A University of Zurich team found that they can inhibit our impulse control and ability to opt for delayed gratification by disrupting activity in a specific region of the brain. Called the temporoparietal junction, this structure lets us take on the perspective of others — including that of the future self.

Image credits Philip Bump / Flickr.

Ahh, delayed gratification. That anathema of gamers everywhere.

The term refers to someone’s ability to put off a reward until later if it means getting a bigger cash-out. Imagine you can either take a wad of cash now or receive a much larger pile in a few weeks’ time. Which one do you choose? One of the most important factors determining that choice is your level of self-control — which, researchers have found, may be tied to your brain’s ability to take on another person’s perspective, such as that of your future self.

UZ researchers studied the link between a brain region known as the temporoparietal junction (TPJ) and this ability. In a new paper, they report that when noninvasive brain stimulation methods were applied to the TPJ, participants appeared less able to take on another person’s or their future selves’ point of view. They were less likely to share money with others, and much more likely to opt for an immediate reward than wait for a larger sum later on.

Linking the parietal and temporal lobes together, the TPJ plays a crucial role in social functioning. It’s known to underpin our ability to understand situations from other people’s perspective, but according to Alexander Soutschek, an economist at the University of Zurich and lead author on the study, it has been largely overlooked in previous studies on self-control and delayed gratification — which usually focus on the prefrontal region.

Buzzing “now” and “me” to the forefront

“When you have a closer look at the literature, you sometimes find in the neuroimaging data that the TPJ is also active during delay of gratification,” he said, “but it’s never interpreted.”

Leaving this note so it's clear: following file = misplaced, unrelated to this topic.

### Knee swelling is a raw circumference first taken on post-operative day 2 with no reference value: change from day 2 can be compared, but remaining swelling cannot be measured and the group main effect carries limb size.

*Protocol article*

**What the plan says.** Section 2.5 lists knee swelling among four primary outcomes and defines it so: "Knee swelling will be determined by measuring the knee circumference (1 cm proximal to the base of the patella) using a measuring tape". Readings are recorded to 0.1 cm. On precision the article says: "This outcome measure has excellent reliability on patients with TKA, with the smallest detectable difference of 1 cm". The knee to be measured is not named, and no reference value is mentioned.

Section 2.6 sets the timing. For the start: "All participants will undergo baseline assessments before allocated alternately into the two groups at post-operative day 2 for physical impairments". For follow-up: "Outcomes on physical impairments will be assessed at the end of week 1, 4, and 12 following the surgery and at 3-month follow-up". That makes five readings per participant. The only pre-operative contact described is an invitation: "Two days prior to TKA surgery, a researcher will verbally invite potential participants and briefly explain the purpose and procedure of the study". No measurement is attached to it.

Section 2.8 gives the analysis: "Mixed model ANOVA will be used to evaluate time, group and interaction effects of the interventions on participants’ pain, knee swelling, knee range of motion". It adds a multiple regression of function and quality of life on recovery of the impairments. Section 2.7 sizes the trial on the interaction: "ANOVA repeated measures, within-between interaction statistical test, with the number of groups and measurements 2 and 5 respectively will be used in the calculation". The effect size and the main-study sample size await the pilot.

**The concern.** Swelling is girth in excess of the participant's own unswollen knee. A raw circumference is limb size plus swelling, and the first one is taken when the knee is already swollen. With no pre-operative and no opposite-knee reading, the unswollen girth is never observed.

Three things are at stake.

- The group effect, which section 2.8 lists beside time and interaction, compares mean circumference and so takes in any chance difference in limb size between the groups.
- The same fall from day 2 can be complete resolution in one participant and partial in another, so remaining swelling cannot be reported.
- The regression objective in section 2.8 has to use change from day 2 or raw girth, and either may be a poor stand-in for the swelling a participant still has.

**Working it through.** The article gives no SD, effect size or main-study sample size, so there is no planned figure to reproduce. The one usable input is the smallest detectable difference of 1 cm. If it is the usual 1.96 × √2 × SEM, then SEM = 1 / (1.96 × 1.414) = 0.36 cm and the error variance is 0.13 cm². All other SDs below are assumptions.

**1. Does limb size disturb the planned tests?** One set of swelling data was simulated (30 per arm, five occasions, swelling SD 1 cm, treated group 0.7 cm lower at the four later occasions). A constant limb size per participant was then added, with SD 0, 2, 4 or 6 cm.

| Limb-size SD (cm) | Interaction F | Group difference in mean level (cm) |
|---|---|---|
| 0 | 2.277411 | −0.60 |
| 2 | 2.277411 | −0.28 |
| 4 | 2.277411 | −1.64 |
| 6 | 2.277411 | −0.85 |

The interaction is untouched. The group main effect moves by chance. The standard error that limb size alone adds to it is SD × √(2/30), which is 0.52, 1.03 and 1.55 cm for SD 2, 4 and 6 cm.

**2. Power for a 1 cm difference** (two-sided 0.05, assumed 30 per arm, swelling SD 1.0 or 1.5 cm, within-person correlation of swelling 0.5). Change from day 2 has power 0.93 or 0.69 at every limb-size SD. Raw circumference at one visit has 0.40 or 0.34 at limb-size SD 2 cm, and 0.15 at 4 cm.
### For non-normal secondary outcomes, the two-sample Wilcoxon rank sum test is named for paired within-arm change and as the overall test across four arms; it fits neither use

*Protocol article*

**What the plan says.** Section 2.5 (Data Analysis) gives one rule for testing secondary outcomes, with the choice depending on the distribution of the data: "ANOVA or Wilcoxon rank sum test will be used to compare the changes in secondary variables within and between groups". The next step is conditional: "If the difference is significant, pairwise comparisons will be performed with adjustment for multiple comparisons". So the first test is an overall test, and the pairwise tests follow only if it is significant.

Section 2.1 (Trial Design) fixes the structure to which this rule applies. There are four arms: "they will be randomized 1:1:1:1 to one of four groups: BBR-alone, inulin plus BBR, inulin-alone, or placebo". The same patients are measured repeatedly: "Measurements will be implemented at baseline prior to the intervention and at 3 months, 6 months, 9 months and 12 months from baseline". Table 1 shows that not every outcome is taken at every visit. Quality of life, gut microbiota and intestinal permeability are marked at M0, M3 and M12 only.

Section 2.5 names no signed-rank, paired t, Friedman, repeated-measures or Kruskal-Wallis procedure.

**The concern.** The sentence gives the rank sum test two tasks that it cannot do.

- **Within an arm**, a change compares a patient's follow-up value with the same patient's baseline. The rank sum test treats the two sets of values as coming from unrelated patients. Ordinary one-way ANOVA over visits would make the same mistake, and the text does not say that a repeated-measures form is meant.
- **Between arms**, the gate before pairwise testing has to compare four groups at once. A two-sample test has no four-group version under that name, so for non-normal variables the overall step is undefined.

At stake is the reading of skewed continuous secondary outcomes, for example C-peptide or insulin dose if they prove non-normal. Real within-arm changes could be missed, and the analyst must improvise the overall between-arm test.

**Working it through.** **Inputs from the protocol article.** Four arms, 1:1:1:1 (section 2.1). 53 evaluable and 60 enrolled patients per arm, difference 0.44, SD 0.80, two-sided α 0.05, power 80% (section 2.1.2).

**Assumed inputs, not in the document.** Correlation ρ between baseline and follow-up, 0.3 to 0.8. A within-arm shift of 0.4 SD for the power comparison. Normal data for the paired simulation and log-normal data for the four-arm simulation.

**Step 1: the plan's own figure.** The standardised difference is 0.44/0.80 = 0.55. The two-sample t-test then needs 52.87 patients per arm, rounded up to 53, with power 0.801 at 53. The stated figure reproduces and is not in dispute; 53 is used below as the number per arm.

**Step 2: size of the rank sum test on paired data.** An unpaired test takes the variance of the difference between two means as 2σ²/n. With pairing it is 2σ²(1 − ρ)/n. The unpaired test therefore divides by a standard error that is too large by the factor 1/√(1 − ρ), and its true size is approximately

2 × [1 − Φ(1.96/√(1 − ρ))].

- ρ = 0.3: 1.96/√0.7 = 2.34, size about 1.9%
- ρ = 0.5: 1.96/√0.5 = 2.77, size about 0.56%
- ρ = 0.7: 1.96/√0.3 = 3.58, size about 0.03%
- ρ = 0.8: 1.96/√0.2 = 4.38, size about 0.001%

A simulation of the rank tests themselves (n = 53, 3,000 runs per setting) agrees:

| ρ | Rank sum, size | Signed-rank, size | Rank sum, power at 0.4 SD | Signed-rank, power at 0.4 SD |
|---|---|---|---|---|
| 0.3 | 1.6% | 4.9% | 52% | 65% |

Each participant had a small magnetic coil attached to their skull for 40 seconds, during which it produced small electric currents in their brain to inhibit the TJP — a technique known as disruptive transcranial magnetic stimulation (dTMS). To rule out a placebo effect, a control group received TMS in another area of the brain.

Both groups then spent 30 minutes completing several tasks. In one of them, they were asked to choose between a reward ranging between 75 to 155 Swiss francs for themselves, or one shared between themselves and another person — either someone close to them or a complete stranger. For the second task, they were offered a choice between zero to 160 Swiss francs now, or a guaranteed 160 Swiss francs three to eighteen months later. The final task had subjects attempt to take on the perspective of an avatar and count the number of red dots on a ball that it could see.

Participants who had their TPJ inhibited were less likely to share money, and much more willing to take money up-front than delay gratification for the larger sum. They were also less able to take on the perspective of the avatar.

“The function of perspective-taking is essential to both of these tasks,” says Christian Ruff, a co-author of the paper and an economist at the University of Zurich,  both as “thinking how someone else would feel if you give them money and also how you yourself in the future would feel with that money.”

The findings suggest that this brain area plays a fundamental role in perspective-taking, a “very basic social mechanism” according to Ruff. This means the TPJ is essential not only for helping us figure what others may be thinking or feeling in social contexts (a principal part of emphatic behavior) but also in exercising self-control (as it allows us to understand what our future self wants and needs).

The team says that while their study focused on fundamental science, the findings could have enormous implications for people struggling with self-control, such as addiction. Ruff says that in addition to traditional procedures which aim to improve impulse control, it may be helpful to teach people to consider the perspectives of their future selves to help change their behavior.

“When people think about addiction, it’s often seen as a deficit in impulse control,” Ruff says. “Our results suggest that this other process is also very important—that the afflicted individuals may not be able to take the perspective of their future selves [who have not taken] the drug.”

But, even beyond battling addiction, our level of self-control and our ability to delay gratification play a part in almost every decision we take, from studying, eating healthy and exercising, to saving up for old age — which is why Ruff believes understanding them is key to improving our health and happiness.

The team’s paper titled “Brain stimulation reveals crucial role of overcoming self-centeredness in self-control” has been published in the journal Science Advances.

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